Epilepsy Model

Epilepsy is characterized by recurrent, unprovoked seizures that result from excessive and hypersynchronous electrical discharges in the brain.

Exposure to the common convulsant agent pentylenetetrazole (PTZ) induce a stereotyped and concentration-dependent sequence of behavioral changes culminating in convulsions in zebrafish larvae. 

Zebrafish has demonstrated to be a powerful system to study the causes and mechanisms of seizures and identify new anti-convulsive drugs.

Method description

Embryos are exposed to the compound of interest, together with PTZ to unchain seizures.  Anti-seizure controls compare activity.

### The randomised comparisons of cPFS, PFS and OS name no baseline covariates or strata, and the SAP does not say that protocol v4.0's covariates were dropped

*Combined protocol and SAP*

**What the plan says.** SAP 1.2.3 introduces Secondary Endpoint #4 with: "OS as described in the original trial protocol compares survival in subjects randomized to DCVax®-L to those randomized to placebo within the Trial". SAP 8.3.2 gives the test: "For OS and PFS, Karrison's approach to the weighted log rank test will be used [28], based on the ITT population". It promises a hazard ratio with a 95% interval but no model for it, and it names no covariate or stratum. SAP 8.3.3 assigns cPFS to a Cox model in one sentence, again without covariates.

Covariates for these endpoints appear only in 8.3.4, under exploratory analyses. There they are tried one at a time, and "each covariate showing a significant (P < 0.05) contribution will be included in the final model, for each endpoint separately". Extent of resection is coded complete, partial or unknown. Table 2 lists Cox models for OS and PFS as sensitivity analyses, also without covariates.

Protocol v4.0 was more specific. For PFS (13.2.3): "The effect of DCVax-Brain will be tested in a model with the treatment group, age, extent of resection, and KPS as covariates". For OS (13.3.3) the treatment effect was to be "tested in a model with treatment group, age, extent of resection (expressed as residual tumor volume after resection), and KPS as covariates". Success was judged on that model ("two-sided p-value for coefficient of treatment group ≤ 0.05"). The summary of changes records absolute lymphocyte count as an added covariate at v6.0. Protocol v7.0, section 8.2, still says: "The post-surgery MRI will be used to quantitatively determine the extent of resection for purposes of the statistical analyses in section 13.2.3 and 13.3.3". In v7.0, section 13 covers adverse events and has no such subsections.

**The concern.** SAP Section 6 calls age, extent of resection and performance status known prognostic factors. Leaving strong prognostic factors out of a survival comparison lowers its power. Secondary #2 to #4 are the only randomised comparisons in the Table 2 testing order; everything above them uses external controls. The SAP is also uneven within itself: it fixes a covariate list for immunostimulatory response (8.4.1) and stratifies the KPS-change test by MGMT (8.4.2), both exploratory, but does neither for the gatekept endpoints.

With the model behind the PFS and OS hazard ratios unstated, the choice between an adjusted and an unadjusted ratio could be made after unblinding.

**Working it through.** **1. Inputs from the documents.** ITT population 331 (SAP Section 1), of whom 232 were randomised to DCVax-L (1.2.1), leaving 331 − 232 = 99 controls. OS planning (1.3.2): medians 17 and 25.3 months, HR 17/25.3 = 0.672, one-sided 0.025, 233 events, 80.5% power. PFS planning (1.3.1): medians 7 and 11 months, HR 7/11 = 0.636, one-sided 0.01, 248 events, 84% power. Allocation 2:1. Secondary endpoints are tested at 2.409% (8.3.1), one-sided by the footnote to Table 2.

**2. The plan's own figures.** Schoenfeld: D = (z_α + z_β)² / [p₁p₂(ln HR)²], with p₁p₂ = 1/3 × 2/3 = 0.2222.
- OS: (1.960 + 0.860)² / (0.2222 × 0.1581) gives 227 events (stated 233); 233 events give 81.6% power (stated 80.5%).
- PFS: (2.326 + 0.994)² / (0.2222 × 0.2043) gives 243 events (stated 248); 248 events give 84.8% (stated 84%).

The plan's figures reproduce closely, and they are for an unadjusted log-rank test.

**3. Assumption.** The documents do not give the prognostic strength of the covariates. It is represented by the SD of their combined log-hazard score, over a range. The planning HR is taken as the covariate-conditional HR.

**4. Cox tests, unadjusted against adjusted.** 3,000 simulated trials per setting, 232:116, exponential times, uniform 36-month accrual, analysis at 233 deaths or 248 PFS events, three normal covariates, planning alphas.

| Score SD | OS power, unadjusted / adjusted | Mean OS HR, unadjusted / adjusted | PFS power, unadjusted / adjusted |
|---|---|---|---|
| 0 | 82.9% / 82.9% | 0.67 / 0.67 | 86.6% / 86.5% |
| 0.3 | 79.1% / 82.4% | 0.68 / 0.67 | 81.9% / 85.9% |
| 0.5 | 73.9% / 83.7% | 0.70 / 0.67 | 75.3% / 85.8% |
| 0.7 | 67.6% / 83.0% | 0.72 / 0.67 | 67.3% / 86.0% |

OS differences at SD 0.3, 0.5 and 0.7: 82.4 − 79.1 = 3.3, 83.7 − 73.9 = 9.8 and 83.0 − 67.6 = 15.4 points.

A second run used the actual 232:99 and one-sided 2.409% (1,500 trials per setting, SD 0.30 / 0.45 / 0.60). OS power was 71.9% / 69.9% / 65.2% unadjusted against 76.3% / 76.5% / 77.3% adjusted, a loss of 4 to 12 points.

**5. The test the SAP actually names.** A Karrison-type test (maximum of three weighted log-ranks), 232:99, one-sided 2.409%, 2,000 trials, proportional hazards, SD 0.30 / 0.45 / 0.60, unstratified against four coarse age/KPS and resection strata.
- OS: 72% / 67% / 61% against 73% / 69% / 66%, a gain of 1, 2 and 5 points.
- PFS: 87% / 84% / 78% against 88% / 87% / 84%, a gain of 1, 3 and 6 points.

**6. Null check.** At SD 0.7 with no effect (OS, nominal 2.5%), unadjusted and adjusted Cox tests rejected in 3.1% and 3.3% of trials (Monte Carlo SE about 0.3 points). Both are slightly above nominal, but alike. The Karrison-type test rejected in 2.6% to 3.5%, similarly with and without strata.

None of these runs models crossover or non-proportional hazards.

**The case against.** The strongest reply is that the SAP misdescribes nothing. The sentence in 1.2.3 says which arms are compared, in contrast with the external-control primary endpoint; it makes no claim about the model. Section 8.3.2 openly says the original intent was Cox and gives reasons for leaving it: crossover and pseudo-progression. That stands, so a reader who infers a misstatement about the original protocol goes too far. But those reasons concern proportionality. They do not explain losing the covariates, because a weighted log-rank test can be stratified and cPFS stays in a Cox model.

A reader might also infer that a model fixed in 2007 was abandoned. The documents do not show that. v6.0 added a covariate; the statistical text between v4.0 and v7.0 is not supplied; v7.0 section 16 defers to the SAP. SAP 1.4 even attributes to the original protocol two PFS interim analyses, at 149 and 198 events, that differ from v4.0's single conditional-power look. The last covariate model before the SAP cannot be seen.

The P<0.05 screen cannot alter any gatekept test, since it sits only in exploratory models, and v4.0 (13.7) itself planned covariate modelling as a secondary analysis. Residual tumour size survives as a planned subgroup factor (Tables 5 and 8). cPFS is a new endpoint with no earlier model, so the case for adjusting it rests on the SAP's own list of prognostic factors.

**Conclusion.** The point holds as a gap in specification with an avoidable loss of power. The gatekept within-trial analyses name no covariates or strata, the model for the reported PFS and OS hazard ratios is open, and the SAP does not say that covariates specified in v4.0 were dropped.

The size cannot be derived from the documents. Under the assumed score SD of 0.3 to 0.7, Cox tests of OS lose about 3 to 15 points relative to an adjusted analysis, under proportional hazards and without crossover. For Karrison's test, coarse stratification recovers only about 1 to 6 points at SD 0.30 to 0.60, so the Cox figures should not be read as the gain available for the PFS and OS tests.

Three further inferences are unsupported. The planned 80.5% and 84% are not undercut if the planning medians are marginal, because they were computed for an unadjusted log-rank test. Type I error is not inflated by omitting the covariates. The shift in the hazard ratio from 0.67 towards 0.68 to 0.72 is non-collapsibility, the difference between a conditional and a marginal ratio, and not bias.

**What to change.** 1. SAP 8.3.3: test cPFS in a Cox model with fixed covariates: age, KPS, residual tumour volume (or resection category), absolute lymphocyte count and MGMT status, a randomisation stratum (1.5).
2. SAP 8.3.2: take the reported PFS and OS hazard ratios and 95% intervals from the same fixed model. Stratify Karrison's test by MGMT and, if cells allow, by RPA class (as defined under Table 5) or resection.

Behavior and seizures are assessed using the following scheme to evaluate the anti-convulsant properties of compounds:

Figure: Experimental design


  • Locomotion activity: Total distance moved, locomotion pattern and visual stimuli response.
  • Convulsive response: Seizures can be evaluated as a response to a flashlight. These are evaluated though velocity and angle turn parameters.
Pentyleneterazole (PTZ) produces seizures that can be reverted by the anti-convulsive compounds Topiramate and Valproic Acid.